The pig is known as the king of the kitchen, or he ought to be if he isn’t, but over the years the noble swine has been crossbred into a fast-growing, flavorless bore (no pun intended). Before the high-density feedlot life became standard, pigs used to have regional and varied diets, distinct flavors and fat levels. Now, they are just a ubiquitous pale chop that pales in comparison to its former glory.
Pigs have not always been known as “the other white meat” because, years back, pigs didn’t have white meat–they had a healthy pink color from a seasonal diet and regular exercise. Hope is not dead though, folks. The local heritage breed survives abroad and has been making a Rocky-esque comeback here in America. Now, instead of hearing “pig,” you might hear Tamworth, Berkshire or Old Spotted–in other words, “heritage” breeds.
Some of the best products in DiBruno Bros. owe their flavors to their heritage. Jamon Iberico, for example, is made from a wild boar-like, black-footed pig native to the Iberian Peninsula and still raised free-range and on acorns — just like in the good ol’ days. La Quercia Prosciutto Americana is all Berkshire, baby! And our authentic Prosciutto di Parma is made from old school Landrace and Great White swine.
Compare the flavors in a slice of Berkshire prosciutto to that of Landrace: the Berkshire is sweeter and milder while Prosciutto di Parma is nuttier and more robust. Fun fact of the day: Landrace pigs in Parma feed on the whey left over from making Parmigiano Reggiano, more proof that cheese only makes good things happen! Fun facts aside, the real fact remains that every heritage breed has its own subtle nuances that prove diversity promotes happiness!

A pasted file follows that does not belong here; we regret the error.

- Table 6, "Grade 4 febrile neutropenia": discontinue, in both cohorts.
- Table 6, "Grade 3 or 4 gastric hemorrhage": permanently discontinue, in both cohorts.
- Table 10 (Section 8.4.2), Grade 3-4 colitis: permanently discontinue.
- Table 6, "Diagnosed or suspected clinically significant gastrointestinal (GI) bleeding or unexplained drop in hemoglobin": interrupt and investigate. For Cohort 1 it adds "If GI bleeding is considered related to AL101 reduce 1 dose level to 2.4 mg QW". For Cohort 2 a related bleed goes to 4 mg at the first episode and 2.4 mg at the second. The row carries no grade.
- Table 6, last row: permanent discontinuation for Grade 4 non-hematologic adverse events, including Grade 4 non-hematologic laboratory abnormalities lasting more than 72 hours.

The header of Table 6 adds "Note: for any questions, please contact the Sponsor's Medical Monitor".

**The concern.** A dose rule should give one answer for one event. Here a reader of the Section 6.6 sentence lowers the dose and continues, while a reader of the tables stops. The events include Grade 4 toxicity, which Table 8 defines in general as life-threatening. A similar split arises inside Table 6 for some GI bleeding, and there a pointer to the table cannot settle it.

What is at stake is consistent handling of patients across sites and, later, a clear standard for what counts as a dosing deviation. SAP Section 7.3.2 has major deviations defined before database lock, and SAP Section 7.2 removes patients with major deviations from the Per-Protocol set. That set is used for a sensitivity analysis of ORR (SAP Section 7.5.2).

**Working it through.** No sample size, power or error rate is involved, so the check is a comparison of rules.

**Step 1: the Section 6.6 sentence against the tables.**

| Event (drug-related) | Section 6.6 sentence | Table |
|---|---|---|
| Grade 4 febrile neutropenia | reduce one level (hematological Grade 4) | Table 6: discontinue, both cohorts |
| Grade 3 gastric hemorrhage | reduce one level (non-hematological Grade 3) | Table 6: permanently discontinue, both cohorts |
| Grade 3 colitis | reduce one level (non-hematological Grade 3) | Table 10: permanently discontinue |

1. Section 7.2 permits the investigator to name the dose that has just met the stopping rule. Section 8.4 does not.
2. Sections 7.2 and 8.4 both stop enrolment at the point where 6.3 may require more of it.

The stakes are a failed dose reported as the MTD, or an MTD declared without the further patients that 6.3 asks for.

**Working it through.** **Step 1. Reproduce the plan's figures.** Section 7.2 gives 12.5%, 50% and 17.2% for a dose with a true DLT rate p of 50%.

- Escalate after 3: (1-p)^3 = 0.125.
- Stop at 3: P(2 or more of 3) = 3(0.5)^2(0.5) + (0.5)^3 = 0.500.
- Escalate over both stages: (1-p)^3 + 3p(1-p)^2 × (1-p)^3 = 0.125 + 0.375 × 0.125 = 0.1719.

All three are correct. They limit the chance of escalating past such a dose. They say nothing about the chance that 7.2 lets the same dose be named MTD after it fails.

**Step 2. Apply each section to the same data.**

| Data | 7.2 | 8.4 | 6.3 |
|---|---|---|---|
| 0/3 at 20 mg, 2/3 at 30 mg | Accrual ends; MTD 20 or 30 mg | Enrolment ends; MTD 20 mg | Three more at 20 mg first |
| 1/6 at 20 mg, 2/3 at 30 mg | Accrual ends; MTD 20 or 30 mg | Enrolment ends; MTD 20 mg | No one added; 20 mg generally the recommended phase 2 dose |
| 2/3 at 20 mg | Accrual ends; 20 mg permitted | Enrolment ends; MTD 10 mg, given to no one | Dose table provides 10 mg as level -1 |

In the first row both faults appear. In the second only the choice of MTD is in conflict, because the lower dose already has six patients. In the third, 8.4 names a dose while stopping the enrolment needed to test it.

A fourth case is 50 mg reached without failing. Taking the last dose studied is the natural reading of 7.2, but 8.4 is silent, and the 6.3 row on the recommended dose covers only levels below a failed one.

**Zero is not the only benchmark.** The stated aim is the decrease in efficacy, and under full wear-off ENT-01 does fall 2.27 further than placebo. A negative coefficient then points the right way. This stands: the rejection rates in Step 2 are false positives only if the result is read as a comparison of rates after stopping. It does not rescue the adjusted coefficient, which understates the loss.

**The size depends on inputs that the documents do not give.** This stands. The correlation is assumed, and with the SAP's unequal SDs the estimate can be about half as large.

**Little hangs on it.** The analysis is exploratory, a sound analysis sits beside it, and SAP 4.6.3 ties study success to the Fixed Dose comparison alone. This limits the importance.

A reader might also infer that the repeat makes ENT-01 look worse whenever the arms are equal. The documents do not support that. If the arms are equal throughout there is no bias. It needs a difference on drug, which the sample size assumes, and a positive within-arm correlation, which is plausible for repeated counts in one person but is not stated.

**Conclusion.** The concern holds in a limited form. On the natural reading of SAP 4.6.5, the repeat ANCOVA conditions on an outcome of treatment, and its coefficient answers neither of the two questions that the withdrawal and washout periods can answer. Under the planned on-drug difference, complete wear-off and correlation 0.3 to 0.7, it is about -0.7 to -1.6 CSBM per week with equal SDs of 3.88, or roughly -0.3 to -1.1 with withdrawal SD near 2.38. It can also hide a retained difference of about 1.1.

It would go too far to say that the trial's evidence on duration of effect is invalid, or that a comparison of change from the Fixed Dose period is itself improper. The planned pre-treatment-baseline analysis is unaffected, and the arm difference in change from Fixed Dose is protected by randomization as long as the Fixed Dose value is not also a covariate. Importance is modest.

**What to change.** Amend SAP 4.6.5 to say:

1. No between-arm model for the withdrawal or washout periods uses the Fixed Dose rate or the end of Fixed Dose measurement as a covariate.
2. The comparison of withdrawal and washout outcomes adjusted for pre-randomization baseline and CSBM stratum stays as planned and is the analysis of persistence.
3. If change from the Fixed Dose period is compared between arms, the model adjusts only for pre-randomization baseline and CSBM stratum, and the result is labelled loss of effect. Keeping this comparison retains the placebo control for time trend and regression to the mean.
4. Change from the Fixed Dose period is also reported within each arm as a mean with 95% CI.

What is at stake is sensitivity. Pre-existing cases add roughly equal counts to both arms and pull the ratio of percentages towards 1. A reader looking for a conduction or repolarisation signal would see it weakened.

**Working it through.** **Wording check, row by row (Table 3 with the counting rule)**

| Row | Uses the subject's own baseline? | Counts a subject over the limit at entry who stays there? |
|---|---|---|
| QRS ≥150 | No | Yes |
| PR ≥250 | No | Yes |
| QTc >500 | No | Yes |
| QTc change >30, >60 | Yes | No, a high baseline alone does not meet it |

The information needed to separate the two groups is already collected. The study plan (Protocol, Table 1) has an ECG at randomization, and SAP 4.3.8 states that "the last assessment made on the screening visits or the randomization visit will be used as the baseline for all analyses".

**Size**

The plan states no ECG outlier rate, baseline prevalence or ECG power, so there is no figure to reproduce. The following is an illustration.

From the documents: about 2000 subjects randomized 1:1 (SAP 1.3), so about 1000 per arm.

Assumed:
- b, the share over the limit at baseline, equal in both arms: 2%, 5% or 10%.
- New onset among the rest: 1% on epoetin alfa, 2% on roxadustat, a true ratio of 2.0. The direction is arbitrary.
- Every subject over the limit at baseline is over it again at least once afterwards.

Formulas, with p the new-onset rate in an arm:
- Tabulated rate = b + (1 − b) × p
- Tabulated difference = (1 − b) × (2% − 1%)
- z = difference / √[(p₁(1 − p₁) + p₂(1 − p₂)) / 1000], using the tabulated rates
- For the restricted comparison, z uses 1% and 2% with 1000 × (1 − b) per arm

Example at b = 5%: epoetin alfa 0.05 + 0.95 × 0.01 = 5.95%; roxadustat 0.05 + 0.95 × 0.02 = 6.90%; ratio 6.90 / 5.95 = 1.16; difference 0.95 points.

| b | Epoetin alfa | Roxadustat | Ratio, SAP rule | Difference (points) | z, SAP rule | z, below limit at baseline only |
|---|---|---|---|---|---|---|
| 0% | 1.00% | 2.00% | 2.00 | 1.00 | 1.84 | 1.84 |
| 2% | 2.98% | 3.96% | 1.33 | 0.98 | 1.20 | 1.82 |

Old breed pigs tend to be more expensive than supermarket pork because they take longer to raise and cure, but the end result is more flavorful and nutritious. So, if you’re proud of your heritage–be it Italian Landrace, Spanish Pata Negra, English Berkshire, or any of the other lovely indigenous breeds–its time to get proud of your pork!
It’s funny. When you think of heirloom tomatoes all sorts of varieties immediately come to mind – like Cherokee Purple, Green Zebra, and Brandywine. But heirloom pigs….not so much. Thanks for the insightful post! And the image of those Iberico pigs grazing on acorns is too adorable.